This is an Open Thread: Throw Caution to the Wind
For sale: West’s deadly nuclear secrets
A WHISTLEBLOWER has made a series of extraordinary claims about how corrupt government officials allowed Pakistan and other states to steal nuclear weapons secrets.
Sibel Edmonds, a 37-year-old former Turkish language translator for the FBI, listened into hundreds of sensitive intercepted conversations while based at the agency’s Washington field office.
She approached The Sunday Times last month after reading about an Al-Qaeda terrorist who had revealed his role in training some of the 9/11 hijackers while he was in Turkey.
U.S. Considers New Covert Push Within Pakistan
This article is by Steven Lee Myers, David E. Sanger and Eric Schmitt.
WASHINGTON – President Bush’s senior national security advisers are debating whether to expand the authority of the Central Intelligence Agency and the military to conduct far more aggressive covert operations in the tribal areas of Pakistan.
The debate is a response to intelligence reports that Al Qaeda and the Taliban are intensifying efforts there to destabilize the Pakistani government, several senior administration officials said.
Vice President Dick Cheney, Secretary of State Condoleezza Rice and a number of President Bush’s top national security advisers met Friday at the White House to discuss the proposal, which is part of a broad reassessment of American strategy after the assassination 10 days ago of the Pakistani opposition leader Benazir Bhutto.
Underdog Clinton Goes After Obama
By Anne E. Kornblut and Dan Balz
Washington Post Staff Writers
Sunday, January 6, 2008; Page A01
MANCHESTER, N.H., Jan. 5 — Sen. Hillary Rodham Clinton tried repeatedly to knock Sen. Barack Obama off his footing during a high-stakes debate here on Saturday night — criticizing his health-care proposal and questioning his ability to bring about change and actually serve as president.
“Words are not action,” she said, seeking to draw a distinction between the inspirational rhetoric that catapulted Obama into victory in the Iowa caucuses and what she said was her own long record of being an effective agent of change.
How the U.S. seeks to avert nuclear terror
Scientists scan cities. Response teams are ready. And if there were a lethal device, experts would work on tracing the source.
By Ralph Vartabedian, Los Angeles Times Staff Writer
January 6, 2008
About every three days, unknown to most Americans, an elite team of federal scientists hits the streets in the fight against nuclear terrorism.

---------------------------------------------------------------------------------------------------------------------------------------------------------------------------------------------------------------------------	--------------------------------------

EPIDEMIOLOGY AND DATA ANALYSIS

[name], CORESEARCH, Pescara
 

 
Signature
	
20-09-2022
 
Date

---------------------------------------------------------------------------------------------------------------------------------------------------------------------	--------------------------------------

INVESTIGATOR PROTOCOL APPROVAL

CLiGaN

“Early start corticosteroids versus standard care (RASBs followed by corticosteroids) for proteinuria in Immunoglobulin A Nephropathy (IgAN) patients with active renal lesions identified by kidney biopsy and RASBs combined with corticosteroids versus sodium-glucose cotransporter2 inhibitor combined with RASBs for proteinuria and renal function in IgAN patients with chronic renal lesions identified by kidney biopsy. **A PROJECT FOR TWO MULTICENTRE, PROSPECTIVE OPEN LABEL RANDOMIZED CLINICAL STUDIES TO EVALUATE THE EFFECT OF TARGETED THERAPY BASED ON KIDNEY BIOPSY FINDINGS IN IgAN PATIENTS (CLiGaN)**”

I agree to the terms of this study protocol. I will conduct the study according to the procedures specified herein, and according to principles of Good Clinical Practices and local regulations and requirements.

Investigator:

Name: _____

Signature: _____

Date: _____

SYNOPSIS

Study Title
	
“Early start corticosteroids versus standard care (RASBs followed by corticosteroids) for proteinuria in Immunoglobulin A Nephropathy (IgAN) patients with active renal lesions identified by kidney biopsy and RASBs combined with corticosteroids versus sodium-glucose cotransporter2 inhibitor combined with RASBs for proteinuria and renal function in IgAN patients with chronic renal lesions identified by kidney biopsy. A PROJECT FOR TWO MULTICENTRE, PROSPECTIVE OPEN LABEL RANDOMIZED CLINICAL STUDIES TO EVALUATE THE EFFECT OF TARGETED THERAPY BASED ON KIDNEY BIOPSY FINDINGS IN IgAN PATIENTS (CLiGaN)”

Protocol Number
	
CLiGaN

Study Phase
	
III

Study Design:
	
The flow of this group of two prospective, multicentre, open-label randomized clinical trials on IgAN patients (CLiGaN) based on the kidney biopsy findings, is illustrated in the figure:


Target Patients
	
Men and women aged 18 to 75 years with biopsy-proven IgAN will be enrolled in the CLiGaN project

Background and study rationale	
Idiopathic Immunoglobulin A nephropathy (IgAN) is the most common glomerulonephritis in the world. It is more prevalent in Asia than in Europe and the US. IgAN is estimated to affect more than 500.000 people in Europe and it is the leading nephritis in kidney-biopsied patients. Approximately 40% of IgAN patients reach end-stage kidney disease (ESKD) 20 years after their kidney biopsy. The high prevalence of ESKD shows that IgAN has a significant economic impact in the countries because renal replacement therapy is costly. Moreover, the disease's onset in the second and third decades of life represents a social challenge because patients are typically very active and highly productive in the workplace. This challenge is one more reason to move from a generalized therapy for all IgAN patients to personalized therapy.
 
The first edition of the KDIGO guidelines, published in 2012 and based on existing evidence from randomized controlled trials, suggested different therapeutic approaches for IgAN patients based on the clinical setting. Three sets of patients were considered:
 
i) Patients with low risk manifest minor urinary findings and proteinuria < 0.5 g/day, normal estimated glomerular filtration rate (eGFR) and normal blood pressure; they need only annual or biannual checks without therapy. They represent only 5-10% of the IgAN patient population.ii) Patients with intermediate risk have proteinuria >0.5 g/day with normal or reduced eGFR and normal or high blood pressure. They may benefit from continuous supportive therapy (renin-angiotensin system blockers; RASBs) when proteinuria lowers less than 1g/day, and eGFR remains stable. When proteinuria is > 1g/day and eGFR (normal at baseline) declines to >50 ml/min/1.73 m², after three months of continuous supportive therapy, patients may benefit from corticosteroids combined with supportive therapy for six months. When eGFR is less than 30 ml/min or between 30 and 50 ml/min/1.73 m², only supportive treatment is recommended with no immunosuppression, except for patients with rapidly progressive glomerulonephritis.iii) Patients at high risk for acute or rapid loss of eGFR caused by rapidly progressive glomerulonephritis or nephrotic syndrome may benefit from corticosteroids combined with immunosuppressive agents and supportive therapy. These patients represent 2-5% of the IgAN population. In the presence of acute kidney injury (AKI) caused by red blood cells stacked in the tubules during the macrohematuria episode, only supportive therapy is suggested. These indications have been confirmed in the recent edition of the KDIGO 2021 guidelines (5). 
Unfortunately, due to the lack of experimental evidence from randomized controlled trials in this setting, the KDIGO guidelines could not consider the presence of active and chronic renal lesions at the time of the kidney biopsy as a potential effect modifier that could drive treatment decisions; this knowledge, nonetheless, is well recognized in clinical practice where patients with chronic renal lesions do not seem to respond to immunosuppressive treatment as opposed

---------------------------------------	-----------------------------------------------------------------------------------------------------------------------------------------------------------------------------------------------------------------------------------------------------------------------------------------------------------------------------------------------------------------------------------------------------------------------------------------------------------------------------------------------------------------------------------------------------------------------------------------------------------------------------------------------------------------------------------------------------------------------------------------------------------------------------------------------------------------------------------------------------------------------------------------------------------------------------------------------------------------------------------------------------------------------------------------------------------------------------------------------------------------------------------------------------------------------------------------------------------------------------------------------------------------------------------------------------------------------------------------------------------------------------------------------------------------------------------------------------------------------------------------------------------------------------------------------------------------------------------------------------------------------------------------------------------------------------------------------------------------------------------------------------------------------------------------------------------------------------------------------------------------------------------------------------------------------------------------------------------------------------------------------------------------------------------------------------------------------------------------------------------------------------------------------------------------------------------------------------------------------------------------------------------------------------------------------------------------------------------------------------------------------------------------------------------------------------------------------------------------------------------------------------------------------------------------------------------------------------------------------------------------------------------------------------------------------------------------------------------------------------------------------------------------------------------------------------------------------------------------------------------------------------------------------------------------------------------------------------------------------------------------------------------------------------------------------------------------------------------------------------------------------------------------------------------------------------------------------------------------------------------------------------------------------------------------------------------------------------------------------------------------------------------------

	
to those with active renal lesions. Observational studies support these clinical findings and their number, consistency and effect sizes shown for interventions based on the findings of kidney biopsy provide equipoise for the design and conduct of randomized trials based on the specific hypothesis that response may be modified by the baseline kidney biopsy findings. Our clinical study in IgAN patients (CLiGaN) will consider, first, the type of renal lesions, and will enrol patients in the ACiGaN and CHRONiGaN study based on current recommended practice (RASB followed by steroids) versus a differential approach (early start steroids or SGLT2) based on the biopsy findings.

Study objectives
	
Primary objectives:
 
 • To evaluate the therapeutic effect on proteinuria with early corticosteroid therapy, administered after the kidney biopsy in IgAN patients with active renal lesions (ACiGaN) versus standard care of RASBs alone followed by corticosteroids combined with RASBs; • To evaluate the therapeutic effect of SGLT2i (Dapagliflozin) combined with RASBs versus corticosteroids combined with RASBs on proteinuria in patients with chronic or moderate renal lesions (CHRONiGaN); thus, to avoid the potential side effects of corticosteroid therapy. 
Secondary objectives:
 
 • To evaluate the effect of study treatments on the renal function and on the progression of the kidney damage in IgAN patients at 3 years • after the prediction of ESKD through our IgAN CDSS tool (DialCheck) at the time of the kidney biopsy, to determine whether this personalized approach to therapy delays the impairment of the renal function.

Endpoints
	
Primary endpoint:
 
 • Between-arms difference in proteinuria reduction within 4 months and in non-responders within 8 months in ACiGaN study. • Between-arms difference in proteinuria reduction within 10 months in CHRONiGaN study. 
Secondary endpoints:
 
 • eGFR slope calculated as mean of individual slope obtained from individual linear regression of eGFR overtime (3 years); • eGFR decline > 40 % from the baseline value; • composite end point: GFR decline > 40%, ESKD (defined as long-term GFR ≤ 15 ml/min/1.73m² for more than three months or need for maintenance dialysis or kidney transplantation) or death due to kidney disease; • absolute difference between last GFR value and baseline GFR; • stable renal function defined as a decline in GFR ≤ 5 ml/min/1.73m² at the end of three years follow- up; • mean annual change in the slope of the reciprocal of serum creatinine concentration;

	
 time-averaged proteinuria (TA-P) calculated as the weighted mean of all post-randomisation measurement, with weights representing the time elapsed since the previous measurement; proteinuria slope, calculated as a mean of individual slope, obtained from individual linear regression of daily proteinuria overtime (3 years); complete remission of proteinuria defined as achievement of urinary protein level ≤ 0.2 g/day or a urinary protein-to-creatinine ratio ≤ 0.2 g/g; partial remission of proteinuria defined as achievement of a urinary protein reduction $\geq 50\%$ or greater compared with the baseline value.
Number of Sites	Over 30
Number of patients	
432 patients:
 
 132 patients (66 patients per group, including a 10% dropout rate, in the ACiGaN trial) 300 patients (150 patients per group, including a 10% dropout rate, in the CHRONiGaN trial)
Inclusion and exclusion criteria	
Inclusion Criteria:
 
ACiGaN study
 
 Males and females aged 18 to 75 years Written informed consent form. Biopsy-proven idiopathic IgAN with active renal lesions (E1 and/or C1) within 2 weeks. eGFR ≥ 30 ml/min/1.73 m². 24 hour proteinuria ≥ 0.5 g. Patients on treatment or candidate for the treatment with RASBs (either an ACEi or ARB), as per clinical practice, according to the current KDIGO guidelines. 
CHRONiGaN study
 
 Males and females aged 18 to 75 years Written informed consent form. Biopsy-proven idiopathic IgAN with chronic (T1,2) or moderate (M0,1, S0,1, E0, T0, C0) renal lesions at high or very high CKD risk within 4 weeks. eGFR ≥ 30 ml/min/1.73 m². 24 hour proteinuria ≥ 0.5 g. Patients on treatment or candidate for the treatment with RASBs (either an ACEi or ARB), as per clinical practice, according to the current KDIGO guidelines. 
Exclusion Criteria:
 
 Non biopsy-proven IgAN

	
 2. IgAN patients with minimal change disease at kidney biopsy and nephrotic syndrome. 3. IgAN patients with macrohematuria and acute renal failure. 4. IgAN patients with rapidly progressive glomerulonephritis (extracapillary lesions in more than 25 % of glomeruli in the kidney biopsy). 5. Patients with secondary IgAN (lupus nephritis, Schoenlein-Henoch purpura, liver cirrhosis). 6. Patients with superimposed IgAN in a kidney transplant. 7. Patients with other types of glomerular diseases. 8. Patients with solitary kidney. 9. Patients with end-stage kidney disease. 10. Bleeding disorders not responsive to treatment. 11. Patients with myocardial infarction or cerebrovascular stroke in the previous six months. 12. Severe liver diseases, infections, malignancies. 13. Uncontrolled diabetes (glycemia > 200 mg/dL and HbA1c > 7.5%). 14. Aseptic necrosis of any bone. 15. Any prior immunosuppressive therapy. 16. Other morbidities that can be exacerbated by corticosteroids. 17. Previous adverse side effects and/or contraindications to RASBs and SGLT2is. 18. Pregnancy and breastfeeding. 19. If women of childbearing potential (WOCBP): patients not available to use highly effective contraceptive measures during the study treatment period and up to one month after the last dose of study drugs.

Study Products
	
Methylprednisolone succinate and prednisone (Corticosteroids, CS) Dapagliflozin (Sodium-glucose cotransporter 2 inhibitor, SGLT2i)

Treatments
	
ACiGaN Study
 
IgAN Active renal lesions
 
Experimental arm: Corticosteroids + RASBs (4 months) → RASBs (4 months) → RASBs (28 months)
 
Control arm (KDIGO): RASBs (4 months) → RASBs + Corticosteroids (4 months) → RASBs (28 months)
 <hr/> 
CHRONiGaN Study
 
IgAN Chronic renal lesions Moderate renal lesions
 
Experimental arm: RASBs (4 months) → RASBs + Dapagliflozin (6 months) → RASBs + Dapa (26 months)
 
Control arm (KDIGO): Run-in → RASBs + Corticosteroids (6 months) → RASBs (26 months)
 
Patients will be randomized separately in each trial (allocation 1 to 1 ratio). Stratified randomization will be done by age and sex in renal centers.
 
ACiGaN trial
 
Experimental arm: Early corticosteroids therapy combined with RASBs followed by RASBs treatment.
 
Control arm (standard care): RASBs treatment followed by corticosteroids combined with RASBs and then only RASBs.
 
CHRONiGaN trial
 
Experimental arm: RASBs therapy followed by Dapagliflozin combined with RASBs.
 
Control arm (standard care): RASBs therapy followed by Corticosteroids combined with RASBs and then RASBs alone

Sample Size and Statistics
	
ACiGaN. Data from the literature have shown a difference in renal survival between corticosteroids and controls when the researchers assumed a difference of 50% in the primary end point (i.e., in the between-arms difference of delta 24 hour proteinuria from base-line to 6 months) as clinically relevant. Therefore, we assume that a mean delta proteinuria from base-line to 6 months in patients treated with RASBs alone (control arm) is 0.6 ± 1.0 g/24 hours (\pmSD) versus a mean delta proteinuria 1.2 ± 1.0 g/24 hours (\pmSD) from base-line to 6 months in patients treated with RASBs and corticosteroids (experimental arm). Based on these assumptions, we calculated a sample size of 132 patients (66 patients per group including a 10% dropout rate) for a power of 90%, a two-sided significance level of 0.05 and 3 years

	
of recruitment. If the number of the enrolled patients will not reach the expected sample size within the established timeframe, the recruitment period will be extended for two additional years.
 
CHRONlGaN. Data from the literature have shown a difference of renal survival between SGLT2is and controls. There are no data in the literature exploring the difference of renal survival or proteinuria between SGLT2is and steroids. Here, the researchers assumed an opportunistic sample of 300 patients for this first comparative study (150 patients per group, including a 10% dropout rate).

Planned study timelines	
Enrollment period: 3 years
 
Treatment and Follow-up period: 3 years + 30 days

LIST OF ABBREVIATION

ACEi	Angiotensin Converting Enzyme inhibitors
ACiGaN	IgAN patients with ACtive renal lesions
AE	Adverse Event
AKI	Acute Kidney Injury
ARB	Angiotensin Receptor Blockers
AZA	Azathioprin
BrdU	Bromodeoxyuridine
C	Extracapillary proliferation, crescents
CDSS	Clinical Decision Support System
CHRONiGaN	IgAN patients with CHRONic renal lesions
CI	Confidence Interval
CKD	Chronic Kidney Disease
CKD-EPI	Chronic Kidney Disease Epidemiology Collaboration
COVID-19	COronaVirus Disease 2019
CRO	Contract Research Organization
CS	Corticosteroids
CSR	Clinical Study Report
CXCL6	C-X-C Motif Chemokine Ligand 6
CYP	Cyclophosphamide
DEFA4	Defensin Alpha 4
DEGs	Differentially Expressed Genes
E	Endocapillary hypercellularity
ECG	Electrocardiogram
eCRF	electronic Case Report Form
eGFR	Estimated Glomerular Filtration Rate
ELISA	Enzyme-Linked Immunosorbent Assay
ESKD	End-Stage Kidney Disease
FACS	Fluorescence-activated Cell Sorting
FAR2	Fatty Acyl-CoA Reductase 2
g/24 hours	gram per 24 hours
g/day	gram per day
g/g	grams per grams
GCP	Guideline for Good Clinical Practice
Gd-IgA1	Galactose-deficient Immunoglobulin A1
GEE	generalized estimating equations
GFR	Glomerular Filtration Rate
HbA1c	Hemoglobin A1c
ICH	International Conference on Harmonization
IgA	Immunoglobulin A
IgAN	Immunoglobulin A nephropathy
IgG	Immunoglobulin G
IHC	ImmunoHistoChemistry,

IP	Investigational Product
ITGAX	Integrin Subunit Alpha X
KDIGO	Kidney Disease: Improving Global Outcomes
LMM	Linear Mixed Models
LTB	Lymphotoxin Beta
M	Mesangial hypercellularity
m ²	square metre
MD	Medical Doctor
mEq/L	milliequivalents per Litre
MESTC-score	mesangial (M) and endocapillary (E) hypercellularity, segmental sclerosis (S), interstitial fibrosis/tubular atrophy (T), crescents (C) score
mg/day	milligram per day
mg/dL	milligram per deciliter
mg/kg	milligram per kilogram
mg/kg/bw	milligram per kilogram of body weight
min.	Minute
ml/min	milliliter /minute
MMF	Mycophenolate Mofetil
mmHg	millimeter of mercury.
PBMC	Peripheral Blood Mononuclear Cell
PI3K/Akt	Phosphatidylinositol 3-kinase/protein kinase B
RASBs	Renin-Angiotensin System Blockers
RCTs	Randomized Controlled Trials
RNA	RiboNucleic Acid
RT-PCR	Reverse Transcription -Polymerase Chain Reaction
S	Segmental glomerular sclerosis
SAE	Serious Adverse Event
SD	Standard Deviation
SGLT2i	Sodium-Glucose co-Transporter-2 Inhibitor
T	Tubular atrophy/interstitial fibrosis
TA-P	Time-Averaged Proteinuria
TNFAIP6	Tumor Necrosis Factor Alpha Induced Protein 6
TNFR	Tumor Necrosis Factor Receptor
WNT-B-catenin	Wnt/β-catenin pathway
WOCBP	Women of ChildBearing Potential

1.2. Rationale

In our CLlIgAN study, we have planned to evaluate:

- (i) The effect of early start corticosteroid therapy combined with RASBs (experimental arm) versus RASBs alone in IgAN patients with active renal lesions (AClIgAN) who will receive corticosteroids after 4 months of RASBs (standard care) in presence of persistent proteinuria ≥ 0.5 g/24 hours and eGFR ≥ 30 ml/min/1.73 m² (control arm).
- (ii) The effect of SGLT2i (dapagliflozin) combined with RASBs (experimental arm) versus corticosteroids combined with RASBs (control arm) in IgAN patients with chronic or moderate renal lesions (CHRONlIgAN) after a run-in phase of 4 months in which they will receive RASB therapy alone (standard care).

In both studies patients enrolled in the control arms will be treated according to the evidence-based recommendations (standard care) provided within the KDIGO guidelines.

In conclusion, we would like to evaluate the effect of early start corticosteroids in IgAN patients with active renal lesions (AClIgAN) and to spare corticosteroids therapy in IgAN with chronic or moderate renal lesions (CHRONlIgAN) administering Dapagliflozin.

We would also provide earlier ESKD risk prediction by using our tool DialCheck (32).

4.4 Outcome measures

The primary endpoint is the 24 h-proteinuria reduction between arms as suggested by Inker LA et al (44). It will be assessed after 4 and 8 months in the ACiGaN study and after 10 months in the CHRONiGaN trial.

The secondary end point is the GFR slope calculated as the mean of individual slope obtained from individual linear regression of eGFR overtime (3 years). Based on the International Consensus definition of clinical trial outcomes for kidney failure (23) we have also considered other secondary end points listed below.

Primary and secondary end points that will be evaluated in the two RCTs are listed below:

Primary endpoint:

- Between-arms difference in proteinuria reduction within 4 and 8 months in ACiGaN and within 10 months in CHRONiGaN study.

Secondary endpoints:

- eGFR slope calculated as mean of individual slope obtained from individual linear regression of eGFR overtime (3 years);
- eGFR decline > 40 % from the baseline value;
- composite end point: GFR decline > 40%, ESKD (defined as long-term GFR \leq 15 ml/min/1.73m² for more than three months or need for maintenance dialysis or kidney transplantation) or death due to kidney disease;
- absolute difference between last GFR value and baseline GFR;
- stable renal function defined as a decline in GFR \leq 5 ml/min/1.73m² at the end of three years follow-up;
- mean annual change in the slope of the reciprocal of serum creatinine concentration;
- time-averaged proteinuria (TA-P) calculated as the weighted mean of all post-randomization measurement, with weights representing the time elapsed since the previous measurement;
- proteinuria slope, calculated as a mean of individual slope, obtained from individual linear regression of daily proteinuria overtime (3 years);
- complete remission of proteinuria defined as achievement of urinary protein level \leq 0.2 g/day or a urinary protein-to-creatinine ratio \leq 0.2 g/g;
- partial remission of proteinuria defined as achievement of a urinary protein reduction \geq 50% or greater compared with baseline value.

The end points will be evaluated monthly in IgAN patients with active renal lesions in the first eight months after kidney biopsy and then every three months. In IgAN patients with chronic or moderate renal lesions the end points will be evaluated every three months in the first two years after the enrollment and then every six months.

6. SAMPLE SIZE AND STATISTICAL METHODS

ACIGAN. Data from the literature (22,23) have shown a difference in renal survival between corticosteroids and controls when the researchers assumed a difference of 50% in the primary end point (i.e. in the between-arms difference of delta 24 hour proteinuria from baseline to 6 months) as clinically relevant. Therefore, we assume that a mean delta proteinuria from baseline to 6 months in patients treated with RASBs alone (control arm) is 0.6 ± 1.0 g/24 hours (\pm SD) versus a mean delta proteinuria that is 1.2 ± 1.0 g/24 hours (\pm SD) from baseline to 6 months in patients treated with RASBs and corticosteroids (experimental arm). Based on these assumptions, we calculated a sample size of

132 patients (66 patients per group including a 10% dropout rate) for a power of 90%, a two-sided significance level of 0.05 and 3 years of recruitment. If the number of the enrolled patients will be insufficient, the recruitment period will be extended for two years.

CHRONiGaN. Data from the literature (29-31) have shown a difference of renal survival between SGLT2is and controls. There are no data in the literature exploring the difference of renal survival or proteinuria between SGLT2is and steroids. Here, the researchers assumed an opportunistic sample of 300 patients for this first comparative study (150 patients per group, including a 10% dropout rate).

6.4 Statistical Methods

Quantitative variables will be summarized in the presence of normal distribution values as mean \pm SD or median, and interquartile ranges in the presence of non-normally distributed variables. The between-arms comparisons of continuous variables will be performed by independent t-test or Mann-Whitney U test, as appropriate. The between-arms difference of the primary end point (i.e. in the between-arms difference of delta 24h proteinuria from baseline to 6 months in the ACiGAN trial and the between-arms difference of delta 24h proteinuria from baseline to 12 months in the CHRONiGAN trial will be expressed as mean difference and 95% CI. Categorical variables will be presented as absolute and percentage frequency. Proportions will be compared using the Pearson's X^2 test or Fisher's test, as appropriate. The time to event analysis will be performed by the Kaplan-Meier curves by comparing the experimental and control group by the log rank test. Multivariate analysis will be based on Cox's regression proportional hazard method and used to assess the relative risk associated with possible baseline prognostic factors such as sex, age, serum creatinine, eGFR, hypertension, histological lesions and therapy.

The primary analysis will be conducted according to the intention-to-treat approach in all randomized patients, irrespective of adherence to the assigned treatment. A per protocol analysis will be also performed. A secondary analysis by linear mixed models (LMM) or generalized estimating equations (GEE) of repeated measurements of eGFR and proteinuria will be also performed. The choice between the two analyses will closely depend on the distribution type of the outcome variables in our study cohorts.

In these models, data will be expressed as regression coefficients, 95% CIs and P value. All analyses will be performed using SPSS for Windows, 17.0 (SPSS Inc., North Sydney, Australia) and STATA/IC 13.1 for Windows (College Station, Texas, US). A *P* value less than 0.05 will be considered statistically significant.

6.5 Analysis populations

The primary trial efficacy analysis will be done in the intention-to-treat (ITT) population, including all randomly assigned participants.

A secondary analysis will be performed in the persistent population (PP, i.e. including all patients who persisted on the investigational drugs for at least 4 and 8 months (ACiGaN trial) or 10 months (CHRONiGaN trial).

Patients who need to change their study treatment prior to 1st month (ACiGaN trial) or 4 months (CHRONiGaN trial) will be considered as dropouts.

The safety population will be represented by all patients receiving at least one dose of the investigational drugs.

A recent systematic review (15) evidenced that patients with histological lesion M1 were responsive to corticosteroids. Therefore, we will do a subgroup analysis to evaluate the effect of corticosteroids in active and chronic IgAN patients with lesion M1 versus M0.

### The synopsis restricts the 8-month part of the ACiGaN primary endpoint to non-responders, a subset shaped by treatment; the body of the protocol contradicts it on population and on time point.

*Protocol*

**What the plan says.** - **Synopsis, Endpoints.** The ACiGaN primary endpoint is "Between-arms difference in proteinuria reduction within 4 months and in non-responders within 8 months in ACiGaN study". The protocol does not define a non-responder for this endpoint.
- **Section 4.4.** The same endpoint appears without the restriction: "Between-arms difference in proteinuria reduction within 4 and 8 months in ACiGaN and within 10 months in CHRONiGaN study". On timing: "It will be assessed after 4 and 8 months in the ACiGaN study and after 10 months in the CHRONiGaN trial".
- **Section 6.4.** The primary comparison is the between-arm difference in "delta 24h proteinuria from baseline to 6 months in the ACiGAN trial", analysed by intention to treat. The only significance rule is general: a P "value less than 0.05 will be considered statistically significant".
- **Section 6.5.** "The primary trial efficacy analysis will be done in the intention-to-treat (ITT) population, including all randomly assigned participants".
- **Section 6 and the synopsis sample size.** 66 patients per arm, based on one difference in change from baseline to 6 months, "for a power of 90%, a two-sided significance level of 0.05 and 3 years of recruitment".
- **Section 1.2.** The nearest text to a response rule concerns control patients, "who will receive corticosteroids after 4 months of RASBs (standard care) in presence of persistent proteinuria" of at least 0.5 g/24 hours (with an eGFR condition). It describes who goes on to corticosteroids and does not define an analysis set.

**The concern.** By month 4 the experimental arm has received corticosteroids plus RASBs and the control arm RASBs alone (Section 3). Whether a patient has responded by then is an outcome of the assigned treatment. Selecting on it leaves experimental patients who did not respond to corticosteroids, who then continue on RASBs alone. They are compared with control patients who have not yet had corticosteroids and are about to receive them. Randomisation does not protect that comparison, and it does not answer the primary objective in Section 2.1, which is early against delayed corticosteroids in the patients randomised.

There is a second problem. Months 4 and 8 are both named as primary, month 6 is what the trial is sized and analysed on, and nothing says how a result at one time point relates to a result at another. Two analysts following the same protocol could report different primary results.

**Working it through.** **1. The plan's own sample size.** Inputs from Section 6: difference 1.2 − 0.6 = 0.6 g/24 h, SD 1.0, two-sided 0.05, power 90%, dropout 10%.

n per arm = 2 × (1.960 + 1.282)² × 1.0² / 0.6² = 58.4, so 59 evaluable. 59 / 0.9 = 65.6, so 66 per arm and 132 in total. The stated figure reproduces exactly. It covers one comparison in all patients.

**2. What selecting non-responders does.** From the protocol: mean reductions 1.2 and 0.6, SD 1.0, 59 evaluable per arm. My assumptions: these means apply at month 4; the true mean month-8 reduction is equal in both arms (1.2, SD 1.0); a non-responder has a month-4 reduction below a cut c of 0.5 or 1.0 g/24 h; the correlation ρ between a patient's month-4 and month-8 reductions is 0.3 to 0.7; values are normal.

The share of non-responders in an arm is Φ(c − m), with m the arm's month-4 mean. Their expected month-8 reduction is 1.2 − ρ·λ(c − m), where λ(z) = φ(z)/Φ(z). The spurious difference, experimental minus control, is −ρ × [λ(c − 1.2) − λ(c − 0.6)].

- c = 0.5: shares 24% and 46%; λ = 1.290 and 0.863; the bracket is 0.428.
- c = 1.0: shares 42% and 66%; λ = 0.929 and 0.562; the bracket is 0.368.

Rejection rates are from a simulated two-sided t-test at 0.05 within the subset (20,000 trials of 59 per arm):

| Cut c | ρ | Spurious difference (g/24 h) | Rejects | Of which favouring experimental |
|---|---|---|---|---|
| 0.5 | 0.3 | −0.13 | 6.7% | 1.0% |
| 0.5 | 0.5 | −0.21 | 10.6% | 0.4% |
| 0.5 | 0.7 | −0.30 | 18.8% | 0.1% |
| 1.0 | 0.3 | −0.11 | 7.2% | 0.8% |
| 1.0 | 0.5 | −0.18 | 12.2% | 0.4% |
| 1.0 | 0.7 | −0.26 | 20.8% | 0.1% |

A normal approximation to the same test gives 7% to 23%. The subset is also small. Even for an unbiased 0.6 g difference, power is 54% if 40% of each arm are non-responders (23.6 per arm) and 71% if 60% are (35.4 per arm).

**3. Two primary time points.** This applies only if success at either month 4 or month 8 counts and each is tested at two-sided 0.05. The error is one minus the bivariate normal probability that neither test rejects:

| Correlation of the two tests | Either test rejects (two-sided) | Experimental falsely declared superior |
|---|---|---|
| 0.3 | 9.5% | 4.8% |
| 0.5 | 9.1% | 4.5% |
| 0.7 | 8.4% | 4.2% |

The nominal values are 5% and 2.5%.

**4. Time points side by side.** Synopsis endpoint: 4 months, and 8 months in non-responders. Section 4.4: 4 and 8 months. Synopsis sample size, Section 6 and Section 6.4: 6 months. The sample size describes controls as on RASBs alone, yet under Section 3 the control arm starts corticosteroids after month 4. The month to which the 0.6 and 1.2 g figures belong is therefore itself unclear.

The deployments are part of an effort since 2001 to ratchet up the nation’s defenses. More than two dozen specialized teams have been positioned across the nation to respond to threats of nuclear terrorism, and as many 2,000 scientists and bomb experts participate in the effort. Spending on the program has more than doubled since it was launched.
And an evolving national policy aims to create a system of nuclear forensics, in which scientific analysis could quickly identify the source of a nuclear attack or attempted attack. A key report on nuclear forensics is due next month.
Mass rally call over Georgia poll
Georgia’s opposition is calling for mass street protests after accusing the authorities of trying to rig Saturday’s snap presidential elections.
Exit polls suggested President Mikhail Saakashvili won the elections, possibly by enough votes to avoid a run-off.
But opposition leader Levan Gachechiladze said the exit polls had been “falsified”.
The vote was seen as a democratic test for the ex-Soviet republic after recent opposition protests were suppressed.
France finds its own Anne Frank as young Jewish woman’s war diary hits the shelves
Jason Burke in Paris
Sunday January 6, 2008
It starts like any other young woman’s diary – with a description of hobbies, a first boyfriend, schoolmates and trips to the country – but it ends like few others. The final words are ‘the horror, the horror, the horror’.
This week The Journal of Helene Berr will arrive in French bookshops. The harrowing story of a young Jewish girl in occupied Paris, will be, according to the newspaper Liberation, ‘the publishing sensation of 2008’. Two years ago, an account by another French Jewish writer, Irene Nemirovsky, who died in Auschwitz, sold hundreds of thousands of copies and sparked a fierce debate.
At the heart of Pakistan, life keeps a normal beat
The village of Old Jatoi is divided by a bitter rivalry in this election season. It pits young against old, splits families, sets tribes against one another. Though the postponed polls are six weeks away, there is one burning question: do you patronise Ghulam Razzaq’s teashop or that of Hadyattullah?